https://i.imgur.com/3SMVA9C.jpg

https://i.imgur.com/DXAgg6Q.jpg

Capn Bloggs
13th Aug 2016, 01:41
How did they get the replacement engine to Guam?

Lonewolf_50
13th Aug 2016, 01:58
Some of our friends on the Freight Dogs forum may be able to explain how that happened. :)

LeeJoyce
13th Aug 2016, 06:44
Diversion to Guam
Our flight from Narita to the Gold Coast (JQ12) was diverted on Sunday after the aircraft displayed an indicator message relating to oil pressure. The 787 landed safely in Guam (the nearest airport), and remains there while it’s inspected by our engineers. We arranged an alternative aircraft for our customers to continue their journey, and they arrived in the Gold Coast on Monday morning. Our Engineering team are currently working with engine manufacturer GE to replace the engine and understand what occurred. We expect the aircraft will be back in service by next week. Thank you to all involved.

For the avgeeks
Our Social Wrap provides insight in to what our customers say about us on social media. This week, it’s the avgeeks, plane spotters and aviation community that lit up social channels with the very rare departure of an Antonov An-124 aircraft from Melbourne Airport, which was taking a GEnx engine to Guam for our 787 (see story above). Our team also shared their photos of the exciting event on Yammer–see them here and here (thank you Stephen Capron).

Minosavy Masta
17th Aug 2016, 00:57
Regarding the Etops question, I was under the impression that Etops was not simply a Manufacturer/ Airframe concern,but the Individual Operator had to demonstrate a satisfactory period of operating a particular Engine/ Airframe combination.

I recall when QF first started operating the A330 it was not Etops approved until those parameters had been satisfied...accordingly the A330 remained a domestic vehicle for a considerable period prior to being utilised Internationally. This despite the fact that the Engines on the A330 were Identical with those on the 767 which was happily plying the skies with 180 min Etops approval .

One can but wonder how this affects Jet* operation of the Dreamliner in these circumstances .

tdracer
17th Aug 2016, 18:42
One can but wonder how this affects Jet* operation of the Dreamliner in these circumstances .
The IFSD rate for ETOPS is tracked at both the fleet level and the operator level - the operator level stuff being done by the local regulatory authority. Fleet level is pretty strict (although I recall a case where the engine manufacture petitioned to have one operator excluded from the fleet rate because the operator wasn't properly maintaining their engines and pretty much everyone who was paying attention knew it). Operator level stuff is more flexible - someone with a small fleet could go over the ETOPS limit due to a single fluke shutdown - often it includes agreements that if there is an IFSD the operator will demonstrate they've taken corrective action to insure they don't have another (which can get tricky if you can't figure out what caused the shutdown, which occasionally happens).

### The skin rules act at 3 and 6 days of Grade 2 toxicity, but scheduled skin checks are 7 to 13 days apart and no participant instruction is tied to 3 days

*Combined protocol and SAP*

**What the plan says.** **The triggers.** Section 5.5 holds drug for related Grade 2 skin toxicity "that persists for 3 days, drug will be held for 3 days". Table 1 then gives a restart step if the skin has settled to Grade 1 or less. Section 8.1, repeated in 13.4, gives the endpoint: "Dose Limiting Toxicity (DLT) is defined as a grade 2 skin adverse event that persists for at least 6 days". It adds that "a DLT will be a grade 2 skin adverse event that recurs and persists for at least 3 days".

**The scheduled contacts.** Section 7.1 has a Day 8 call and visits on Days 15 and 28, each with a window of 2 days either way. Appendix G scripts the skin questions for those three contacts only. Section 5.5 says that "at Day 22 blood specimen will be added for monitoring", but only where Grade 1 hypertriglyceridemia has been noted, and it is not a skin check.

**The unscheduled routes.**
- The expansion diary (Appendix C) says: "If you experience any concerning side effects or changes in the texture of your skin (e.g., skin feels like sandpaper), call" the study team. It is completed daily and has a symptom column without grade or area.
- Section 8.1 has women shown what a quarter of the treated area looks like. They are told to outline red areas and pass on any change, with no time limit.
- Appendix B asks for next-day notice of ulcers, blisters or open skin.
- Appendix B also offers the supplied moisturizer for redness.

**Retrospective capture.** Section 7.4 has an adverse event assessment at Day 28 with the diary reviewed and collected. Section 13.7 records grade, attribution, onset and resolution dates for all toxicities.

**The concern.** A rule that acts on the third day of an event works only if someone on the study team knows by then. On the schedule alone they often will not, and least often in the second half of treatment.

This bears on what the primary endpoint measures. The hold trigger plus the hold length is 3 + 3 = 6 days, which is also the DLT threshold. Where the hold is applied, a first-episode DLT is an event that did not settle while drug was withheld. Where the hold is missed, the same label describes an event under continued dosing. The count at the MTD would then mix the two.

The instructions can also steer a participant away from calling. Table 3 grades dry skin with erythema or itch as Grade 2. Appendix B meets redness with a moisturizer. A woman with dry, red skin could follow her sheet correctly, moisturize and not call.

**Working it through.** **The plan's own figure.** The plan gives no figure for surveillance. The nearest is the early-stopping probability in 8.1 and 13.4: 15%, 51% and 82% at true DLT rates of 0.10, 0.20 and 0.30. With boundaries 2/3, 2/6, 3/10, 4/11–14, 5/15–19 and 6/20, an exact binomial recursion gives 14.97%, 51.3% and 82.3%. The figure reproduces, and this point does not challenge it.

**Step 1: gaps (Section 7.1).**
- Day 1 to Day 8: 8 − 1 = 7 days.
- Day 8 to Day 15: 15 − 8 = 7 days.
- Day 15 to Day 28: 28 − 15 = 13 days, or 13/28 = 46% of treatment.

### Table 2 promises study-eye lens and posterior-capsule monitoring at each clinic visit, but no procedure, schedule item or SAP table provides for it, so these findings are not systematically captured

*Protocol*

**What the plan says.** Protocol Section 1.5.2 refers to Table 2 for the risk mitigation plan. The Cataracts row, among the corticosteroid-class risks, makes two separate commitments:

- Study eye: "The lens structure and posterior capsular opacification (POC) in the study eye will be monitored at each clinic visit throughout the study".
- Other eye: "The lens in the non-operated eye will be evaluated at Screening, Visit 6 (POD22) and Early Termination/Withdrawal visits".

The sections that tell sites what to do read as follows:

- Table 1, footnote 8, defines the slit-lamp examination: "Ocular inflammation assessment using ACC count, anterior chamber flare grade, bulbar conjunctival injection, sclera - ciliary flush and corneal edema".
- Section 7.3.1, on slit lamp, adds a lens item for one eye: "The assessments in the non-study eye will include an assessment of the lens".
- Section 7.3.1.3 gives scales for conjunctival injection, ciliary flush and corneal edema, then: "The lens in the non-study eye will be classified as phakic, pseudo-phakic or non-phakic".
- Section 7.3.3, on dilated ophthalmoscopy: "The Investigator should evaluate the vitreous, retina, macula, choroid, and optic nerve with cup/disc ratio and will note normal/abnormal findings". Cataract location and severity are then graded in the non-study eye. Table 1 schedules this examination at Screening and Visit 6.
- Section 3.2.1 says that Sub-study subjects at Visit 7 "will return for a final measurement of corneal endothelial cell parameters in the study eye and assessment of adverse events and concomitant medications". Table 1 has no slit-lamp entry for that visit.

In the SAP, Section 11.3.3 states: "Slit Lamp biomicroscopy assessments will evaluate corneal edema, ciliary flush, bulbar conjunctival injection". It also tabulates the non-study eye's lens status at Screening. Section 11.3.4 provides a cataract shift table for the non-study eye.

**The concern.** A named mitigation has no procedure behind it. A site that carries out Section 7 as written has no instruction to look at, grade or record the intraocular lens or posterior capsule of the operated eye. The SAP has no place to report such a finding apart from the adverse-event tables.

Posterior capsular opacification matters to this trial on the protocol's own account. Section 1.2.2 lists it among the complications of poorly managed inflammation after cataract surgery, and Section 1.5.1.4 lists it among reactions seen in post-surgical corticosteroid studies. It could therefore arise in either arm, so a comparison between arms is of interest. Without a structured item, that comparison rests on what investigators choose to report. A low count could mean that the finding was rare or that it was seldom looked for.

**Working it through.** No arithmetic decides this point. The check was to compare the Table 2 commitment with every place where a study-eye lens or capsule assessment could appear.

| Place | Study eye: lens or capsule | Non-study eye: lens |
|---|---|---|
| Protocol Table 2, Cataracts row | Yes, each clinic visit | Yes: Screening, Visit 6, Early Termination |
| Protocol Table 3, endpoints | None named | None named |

In addition, the 787 (also the A350) were certified for "early ETOPS" - basically more testing is done during the certification phase to demonstrate the ETOPS capability at EIS. This was originally done for the 777 (I was involved at the time, and we literally had to invent it as we went). Early ETOPS simplifies the ETOPS approval process for the individual operators, although they still need to present a plan acceptable to the local authorities before they can begin ETOPS operations.


BTW, the A330 engines were NOT identical to the 767 - they were higher thrust derivatives of the 767 engines.

MrSnuggles
17th Aug 2016, 19:27
Has anyone kept track of the problems Norwegian has had with their 787 fleet?

Many late or cancelled flights due to technical stuff. No inflight engine shutdowns yet - have they been lucky so far?

msbbarratt
17th Aug 2016, 22:44
You are correct. The map you are looking for is here. (http://forobs.jrc.ec.europa.eu/products/gam/images/large/shipping_laness.png) As you correctly assume, the really, really long ETOPS routes run across stretches of ocean that are largely devoid of shipping.

In any case, having traversed the Southern Ocean in a ship a couple of times, let me tell you, it doesn't matter. Forget about any successful ditching in these waters, ain't gonna happen. This is not the Med....

172driver, it's certainly pretty lonely down there. The southern oceans are certainly unpleasant, but the Med ain't so friendly either when it wants to get rough.

Judging by the number of times an aircraft operated properly under today's ETOPS regulations has ditched in the ogin due to engine failure (AFAIK, none), one would certainly say that the regulations work as intended.

SeenItAll
18th Aug 2016, 16:01
Article says 320 stranded and the plane was a 787-8. Pardon me asking, but is Jetstar (which I know is a high density airline) really able to fit that many on this plane? If so, they are giving AC Rouge a run for their money on sardine service.

DaveReidUK
18th Aug 2016, 17:12
Article says 320 stranded and the plane was a 787-8. Pardon me asking, but is Jetstar (which I know is a high density airline) really able to fit that many on this plane? If so, they are giving AC Rouge a run for their money on sardine service.